Leadership was perceived as an issue for some students, showing difficulties in setting their position (“I let my opinions and my voice be swallowed”). In addition, the lack of delegation capacity is assumed as a difficulty that does not benefit teamwork.
A synthesis of qualitative results is shown in Table 7
The qualitative approach was used to reinforce the previous quantitative results. The intention was to to check if the students’ choices using the Likert scale reflected what they felt and identify new aspects not anticipated by the research. By comparing quantitative and qualitative results, we can see there is a significant alignment regarding the self-report of the Generation Z profile, indicating that the students’ closed answers seem to represent their personality effectively. The high level of conscientiousness stood out, both in qualitative and quantitative results. Concerning emotional intelligence, the qualitative results also emphasized empathy, understanding other´s attitudes, and sensitivity to others as major strengths of Generation Z students. Weaknesses were also in line with the quantitative results, as students revealed more difficulties in emotional self-control, namely in the face of criticism and control of impulsiveness.
The lack of self-esteem and self-confidence raised concerns among the students (14.6% of weaknesses within the personality category). These topics are related to the psychological capital, which was not measured in the Likert scales we used. However, this could be a topic for future research regarding Generation Z.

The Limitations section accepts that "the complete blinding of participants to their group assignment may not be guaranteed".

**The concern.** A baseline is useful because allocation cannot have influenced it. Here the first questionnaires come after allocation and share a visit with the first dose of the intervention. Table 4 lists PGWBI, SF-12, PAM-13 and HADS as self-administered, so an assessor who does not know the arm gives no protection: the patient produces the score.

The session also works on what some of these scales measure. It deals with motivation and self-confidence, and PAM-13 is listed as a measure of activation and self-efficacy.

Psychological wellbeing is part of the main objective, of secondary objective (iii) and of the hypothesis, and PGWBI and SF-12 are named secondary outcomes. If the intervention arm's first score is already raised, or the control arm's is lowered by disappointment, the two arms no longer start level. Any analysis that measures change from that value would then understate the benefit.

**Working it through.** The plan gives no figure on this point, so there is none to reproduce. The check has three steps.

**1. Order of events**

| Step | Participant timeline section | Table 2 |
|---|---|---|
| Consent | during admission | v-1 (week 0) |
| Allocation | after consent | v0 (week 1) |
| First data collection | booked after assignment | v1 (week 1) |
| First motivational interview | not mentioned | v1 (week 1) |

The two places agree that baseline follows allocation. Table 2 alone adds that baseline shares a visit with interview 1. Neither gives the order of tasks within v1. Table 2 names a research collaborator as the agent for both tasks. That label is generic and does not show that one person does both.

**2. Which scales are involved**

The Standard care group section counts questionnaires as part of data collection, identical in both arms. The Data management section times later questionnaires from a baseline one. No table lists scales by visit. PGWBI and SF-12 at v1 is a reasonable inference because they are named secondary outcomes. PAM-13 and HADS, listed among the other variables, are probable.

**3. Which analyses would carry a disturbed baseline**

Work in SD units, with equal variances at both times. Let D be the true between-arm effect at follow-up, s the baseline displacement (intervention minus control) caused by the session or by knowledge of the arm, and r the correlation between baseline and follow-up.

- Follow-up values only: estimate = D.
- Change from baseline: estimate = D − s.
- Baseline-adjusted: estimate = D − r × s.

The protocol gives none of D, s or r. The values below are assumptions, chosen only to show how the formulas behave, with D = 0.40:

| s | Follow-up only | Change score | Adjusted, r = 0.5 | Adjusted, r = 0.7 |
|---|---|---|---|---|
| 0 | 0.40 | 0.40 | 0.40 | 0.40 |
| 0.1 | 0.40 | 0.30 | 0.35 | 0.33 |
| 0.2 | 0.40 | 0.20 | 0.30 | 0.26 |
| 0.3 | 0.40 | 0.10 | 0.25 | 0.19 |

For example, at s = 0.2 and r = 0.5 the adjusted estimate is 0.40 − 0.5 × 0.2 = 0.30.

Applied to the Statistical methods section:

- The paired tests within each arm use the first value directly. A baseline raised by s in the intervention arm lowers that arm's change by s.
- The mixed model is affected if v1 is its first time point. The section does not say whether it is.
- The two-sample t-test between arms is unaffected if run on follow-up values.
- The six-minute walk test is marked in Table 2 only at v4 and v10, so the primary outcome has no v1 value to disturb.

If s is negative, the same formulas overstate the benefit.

5.1. Level of Awareness of Generation Z
The first objective of this study was to report the self-perception of Gen Zers profile and skills and to analyze their awareness level supported on the coherence of the results presented regarding the theoretical foundations. Considering the results obtained by the Big Five model, as shown in the Results section, our sample self-reported low levels of neuroticism. They are tendentially humorous persons, able to overcome feelings like anxiety, worry, fear, and guilt. Regarding gender, males self-assessed less neurotic than females, confirming the results of Pedroso-Lima et al. [87
], who performed a study of the kind in a Portuguese adult sample. The literature portrays this generation as optimistic, more realistic, and more conscious of job opportunities that promote well-being and psychological satisfaction [22